Best Free File Uploading Program: FileZilla

If you’ve got tons of files to upload, never fear that you’ll be stuck uploading through your browser again! FileZilla is a free FTP program that offers clean and simple uploading (and downloading!) functionality.

This is what the program looks like before you make a connection to an FTP server. On the left appears your computer’s folder hierarchy (top left pane), and the content you’re working with in the currently open folder (bottom left pane).

To connect to your FTP server, you’ll need to provide FileZilla with some information. This is the Site Manager dialog box, where you plug in the info for your site. The “Host” line is usually something like “ftp.yourdomain.com”; you’ll need to fill in your username and password for your hosting server. (My details are obscured for privacy reasons.) Once you’re done filling in your info, you can save and connect!

This button, at the top right underneath the word “File,” is the Quickconnect button. Use this to connect to any of the sites whose profiles you’ve saved already through the Site Manager dialog box.

Once you connect to a server, its folder hierarchy appears in the top right pane, and the contents of an individual folder appear in the bottom right pane. Uploading can be as simple as dragging and dropping the files from the bottom left to the bottom right pane!

Or, you can always right-click the file you want to upload and choose “Upload” from the right-click menu. (For Mac users, I am not sure of the keyboard shortcut to achieve this–please pardon my Windows-user ignorance.)

If you want to upload multiple files, the highlight-and-right-click-upload method works best, I’ve found.

FileZilla will even warn you if a file already exists, and through this dialog box you can choose whether you want to overwrite it or not–it even specifies very detailed actions depending on the age and size of the two files it’s comparing.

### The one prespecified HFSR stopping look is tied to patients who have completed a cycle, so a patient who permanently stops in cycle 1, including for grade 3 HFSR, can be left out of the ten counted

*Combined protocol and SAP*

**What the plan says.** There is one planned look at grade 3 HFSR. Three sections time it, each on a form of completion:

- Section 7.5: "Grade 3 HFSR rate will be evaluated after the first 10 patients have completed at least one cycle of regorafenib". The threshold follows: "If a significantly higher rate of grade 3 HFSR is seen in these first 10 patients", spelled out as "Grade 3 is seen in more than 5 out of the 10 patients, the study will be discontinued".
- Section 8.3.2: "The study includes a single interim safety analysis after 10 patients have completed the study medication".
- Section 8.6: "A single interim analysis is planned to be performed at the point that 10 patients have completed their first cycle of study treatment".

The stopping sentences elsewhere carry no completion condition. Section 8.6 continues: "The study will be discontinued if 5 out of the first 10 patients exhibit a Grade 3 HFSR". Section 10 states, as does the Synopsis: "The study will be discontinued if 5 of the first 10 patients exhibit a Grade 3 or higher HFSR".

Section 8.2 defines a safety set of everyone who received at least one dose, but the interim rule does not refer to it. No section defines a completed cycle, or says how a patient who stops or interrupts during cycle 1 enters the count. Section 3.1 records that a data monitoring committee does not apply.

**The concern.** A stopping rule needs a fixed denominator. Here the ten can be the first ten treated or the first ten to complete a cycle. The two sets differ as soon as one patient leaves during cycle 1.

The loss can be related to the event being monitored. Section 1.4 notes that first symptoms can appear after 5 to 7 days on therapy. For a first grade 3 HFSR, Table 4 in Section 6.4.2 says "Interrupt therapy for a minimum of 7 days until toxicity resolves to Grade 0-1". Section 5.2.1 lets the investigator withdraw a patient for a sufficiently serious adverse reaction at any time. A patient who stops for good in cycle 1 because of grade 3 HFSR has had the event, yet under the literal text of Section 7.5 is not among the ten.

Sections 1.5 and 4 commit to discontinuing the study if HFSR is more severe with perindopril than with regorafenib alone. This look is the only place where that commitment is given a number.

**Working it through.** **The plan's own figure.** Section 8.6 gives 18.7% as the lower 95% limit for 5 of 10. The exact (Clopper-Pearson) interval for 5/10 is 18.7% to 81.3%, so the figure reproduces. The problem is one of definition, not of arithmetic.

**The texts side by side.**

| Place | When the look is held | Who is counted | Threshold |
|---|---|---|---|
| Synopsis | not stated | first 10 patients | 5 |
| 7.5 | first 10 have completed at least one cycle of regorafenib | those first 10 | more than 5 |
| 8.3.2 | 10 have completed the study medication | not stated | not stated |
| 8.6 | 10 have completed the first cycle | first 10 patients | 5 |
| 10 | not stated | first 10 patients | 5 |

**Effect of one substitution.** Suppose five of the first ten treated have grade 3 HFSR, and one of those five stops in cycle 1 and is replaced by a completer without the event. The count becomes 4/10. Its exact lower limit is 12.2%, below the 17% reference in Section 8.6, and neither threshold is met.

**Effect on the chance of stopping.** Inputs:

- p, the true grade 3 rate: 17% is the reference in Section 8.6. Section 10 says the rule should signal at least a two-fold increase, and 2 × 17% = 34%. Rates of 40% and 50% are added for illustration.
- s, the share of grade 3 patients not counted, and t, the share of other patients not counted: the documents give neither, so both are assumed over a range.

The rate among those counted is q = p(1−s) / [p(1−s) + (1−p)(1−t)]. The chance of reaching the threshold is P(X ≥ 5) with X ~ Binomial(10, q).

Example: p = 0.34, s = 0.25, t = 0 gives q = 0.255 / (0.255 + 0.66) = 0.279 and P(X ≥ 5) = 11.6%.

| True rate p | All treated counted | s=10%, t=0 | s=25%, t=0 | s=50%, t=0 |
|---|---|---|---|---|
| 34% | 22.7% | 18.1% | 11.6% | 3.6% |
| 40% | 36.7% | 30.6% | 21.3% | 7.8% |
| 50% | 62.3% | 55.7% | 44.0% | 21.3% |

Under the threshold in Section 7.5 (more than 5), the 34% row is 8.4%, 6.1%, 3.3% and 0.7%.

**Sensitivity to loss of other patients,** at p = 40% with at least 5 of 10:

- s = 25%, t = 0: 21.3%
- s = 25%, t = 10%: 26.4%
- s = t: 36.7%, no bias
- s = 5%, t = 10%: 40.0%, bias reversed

Not only can you upload files, but you can download them from your server as well! It’s great for making file backups…and, as I found out in 2011, great for emergency saves of all your hard work. When my hard drive crashed in 2011 and I lost ALL my data, FileZilla was able to download copies of all my files from my hosting provider very quickly and efficiently.

(And, just like uploading multiple files, you can highlight-and-right-click all the files you want to download from your server, and do it en masse. That’s what made getting all my Web work back a whole lot easier.)

FileZilla may not have a lot of frills, but it’s an excellent utility for bulk uploading and downloading, making file backups, and connecting to your site without having to have a browser window open. It’s well worth a download!

Download FileZilla: FileZilla-Project.org

Rediscovering The Library

In this age of frugal living/careful spending, I’m surprised when I hear some of my friends talk about “buying” the new book everyone’s talking about. I’m surprised–not because I’m surprised at people reading, but because I buy almost no books anymore. Instead, I’m a regular customer at the library. Want to know why I made that change? Read on to find out!

My Background in Reading: Extensive

For most of my life, I’ve been a voracious reader, tackling numerous books in a week sometimes (if boredom was striking hard). It didn’t hurt that I grew up being taken to the library a few times a week, too, always marveling at their large book collections. It was a wonderful place to explore, and I enjoyed checking out the mountains of books I inevitably wanted to read every week.

High School: A Gradual Moving Away from Reading

Somewhere in high school, however, I lost the will to read for pleasure. I credit it to my AP and honors literature classes and general college prep, which demanded so much reading outside of school hours that after I was done with homework, the last thing I wanted to see was a printed word. I, who had loved books from childhood, virtually quit reading for pleasure until the summer before my sophomore year in college.

I instead found myself playing more video games and being on the computer more often, needing more pictorial and interactive ways to relax instead of having to stay focused on more words. It was so unlike me, in retrospect, but at the time, I didn’t think anything of it.